Sagittal retrospectively reconstructed image of the lumbar spine in bone windows with excellent depiction of bony anatomy, which may aid in surgical planning.

Figure 9.

Noncontrast retrospectively reconstructed sagittal CT image of lumbar spine demonstrates cortical and trabecular thickening of the L1 and L3 vertebral bodies in a patient with Paget's disease. CT is an excellent modality to evaluate for bony detail.

Figure 10.

Noncontrast (A) and contrast-enhanced (B) axial CT images of the cervical spine demonstrate how intravenous contrast may improve evaluation of the spinal canal and cord.

For patients unable to have an MRI or who have had an inconclusive MRI, CT myelogram can serve as an alternative. Although this is an invasive procedure, contrast in the subarachnoid space outlines the neural structures and is comparable to MRI in detecting stenosis and neural impingement (Figure 11).[1]CT myelogram is also useful in diagnosing CSF leak and nerve root avulsion.

Figure 11.

Sagittal retrospectively reconstructed CT myelogram image shows pannus formation at C1-C2 narrowing the thecal sac in a patient with rheumatoid arthritis (arrow).

Magnetic Resonance Imaging

Magnetic resonance imaging is the modality of choice to evaluate stenosis and disc pathology.[1,14] MRI has many advantages: it is noninvasive, has no ionizing radiation, has high sensitivity in diagnosing stenosis, has high soft tissue contrast, and it best depicts cord, nerve roots, and bone marrow abnormalities.[1,14] Standard MRI sequences in the lumbar spine may include sagittal T1-weighted, T2-weighted, STIR, and proton density-weighted, and axial T1- and T2-weighted sequences (Figures 12 and 13). In addition, contrast enhanced MRI may be necessary for indications such as infection, tumor, and post surgical evaluation. Note that T2-weighted GRE sequence, often used in cervical spine imaging, may overestimate stenosis and should be correlated with other sequences. MR images can also be degraded by susceptibility artifact from metallic hardware and may be contraindicated in some patients. In patients with history and physical examination findings consistent with degenerative lumbar spinal stenosis, MRI is suggested as the most appropriate, noninvasive test to confirm the presence of anatomic narrowing of the spinal canal or nerve root impingement.[1]

Figure 12.

Sagittal T1-weighted image of the lumbar spine. The lines in image A demonstrate the scan angle for axial images through the disc spaces. The lines in image B demonstrate standard angulation for axial stacked images.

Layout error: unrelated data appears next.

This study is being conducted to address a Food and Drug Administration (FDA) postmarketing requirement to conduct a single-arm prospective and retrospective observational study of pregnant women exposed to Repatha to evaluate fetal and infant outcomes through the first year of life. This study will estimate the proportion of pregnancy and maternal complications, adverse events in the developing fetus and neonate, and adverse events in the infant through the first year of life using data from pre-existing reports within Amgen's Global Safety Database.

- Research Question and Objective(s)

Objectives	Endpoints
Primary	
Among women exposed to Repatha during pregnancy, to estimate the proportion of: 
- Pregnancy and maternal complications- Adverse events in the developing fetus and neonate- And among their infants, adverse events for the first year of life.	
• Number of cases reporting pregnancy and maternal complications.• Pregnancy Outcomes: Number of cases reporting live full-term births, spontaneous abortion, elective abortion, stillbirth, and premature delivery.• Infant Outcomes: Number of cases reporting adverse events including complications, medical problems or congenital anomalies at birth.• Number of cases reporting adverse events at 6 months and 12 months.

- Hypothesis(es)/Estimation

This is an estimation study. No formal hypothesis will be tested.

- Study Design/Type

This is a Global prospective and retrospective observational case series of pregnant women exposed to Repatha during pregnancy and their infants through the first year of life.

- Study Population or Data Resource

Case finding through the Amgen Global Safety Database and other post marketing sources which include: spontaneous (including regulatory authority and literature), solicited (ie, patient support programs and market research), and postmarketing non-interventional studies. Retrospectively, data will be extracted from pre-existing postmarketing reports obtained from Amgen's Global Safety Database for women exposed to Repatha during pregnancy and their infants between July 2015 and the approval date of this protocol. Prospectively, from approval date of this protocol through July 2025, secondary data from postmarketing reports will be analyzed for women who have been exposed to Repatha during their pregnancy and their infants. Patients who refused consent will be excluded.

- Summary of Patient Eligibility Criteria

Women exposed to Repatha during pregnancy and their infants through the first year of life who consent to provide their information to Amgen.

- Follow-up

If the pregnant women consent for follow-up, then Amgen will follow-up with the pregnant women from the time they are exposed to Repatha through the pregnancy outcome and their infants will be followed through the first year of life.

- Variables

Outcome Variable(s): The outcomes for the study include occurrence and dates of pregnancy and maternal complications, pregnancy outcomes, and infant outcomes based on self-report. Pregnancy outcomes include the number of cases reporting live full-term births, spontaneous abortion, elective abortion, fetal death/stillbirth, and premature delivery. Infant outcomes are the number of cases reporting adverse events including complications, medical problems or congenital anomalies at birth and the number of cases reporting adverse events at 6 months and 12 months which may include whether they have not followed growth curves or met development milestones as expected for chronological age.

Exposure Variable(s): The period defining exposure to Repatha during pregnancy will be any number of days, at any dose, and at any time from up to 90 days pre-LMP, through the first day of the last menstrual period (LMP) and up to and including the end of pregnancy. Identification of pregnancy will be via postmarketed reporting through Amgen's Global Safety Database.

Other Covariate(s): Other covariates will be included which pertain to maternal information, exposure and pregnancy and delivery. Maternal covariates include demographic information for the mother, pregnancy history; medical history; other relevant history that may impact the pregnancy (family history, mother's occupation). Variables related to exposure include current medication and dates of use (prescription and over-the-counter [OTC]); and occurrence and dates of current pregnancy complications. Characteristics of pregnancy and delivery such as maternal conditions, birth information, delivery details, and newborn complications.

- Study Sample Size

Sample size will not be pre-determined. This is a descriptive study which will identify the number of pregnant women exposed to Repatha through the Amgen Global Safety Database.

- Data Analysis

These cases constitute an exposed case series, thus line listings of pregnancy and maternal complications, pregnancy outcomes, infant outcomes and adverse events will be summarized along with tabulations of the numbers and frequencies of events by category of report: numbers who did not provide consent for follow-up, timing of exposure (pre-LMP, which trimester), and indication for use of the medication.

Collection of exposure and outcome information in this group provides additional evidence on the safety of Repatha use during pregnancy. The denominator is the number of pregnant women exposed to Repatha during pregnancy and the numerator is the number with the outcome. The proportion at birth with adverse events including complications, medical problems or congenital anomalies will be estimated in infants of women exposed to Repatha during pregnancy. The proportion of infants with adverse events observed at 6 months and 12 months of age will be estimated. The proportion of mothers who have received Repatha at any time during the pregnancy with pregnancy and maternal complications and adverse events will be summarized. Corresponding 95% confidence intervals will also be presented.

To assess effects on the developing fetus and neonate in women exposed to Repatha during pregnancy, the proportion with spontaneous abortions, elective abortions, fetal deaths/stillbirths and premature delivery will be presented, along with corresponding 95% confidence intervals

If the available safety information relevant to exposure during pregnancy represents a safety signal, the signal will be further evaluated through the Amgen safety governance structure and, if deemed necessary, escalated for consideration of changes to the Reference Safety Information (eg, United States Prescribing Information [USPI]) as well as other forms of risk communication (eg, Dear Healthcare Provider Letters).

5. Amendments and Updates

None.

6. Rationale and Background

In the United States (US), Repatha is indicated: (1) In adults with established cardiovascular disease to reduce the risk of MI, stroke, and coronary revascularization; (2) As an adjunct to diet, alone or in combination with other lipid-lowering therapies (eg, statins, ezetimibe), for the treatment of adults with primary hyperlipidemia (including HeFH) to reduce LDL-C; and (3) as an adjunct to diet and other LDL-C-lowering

Figure 13.

Standard sagittal sequences for noncontrast MRI. Marrow abnormalities are best assessed on T1-weighted and fat-suppressed T2-weighted images; disc abnormalities are best evaluated on T2-weighted and Short Tau Inversion Recovery images; and spinal cord and nerve roots are best assessed on sagittal and axial T2-weighted images. Level-by-level evaluation of degenerative change is best viewed on axial and sagittal T2-weighted images.

Dynamic flexion-extension radiographs (Figure 14) and CT and MRI with load bearing may also be performed as a useful adjunct.[1]

Figure 14.

Lateral radiographs of the cervical spine demonstrating normal atlanto-axial alignment in neutral position with dislocation on flexion (arrow).

Qualitative Diagnostic Criteria

The qualitative imaging findings in stenosis of the lumbar spine may be broadly classified into the specific causes of anatomic narrowing and their effect on neural elements. While this discussion of stenosis centers on the lumbar spine, the principles may also be applied to the cervical and thoracic regions. The main causes of spinal canal and neuroforaminal narrowing in the lumbar spine include disc herniation, facet hypertrophy, and ligamentum flavum hypertrophy/infolding. Additional causes of stenosis related to degenerative disease include synovial cysts, and ossification of the posterior longitudinal ligament.

Common Causes of Anatomic Narrowing

Disc Herniation

As previously discussed, disc herniations are an important cause or contributor to stenosis (Figure 15). Several interventional therapies focus on disc removal, and accurate, reproducible radiologic description is imperative for optimal surgical outcomes.

Figure 15.

(A) Axial T2-weighted image of L4-L5, where there is a disc protrusion. Note that the base of the herniation is wider than the diameter of the dome of the herniated disc. (B) Sagittal T2-weighted image of a disc extrusion (dome of the disc herniation being wider than the base) at L5-S1 causing obliteration of the CSF space in the thecal sac and nerve root compression.

Facet and Ligamentum Flavum Hypertrophy

Facet and ligamentum flavum hypertrophy frequently co-exist. Facet hypertrophy refers to bony overgrowth at the facet joints of the lumbar spine on a degenerative basis. The bony overgrowth may then result in narrowing of the lateral recess or neural foramen. Spinal canal compromise may also occur, when superimposed disc herniation and ligamentum flavum hypertrophy are present.

Ligamentum flavum hypertrophy or infolding refers to abnormal thickening and buckling of the ligamentum flavum as a result of degenerative changes in the lumbar spine. It is frequently bilateral and causes posterior obliteration of the CSF space in the thecal sac.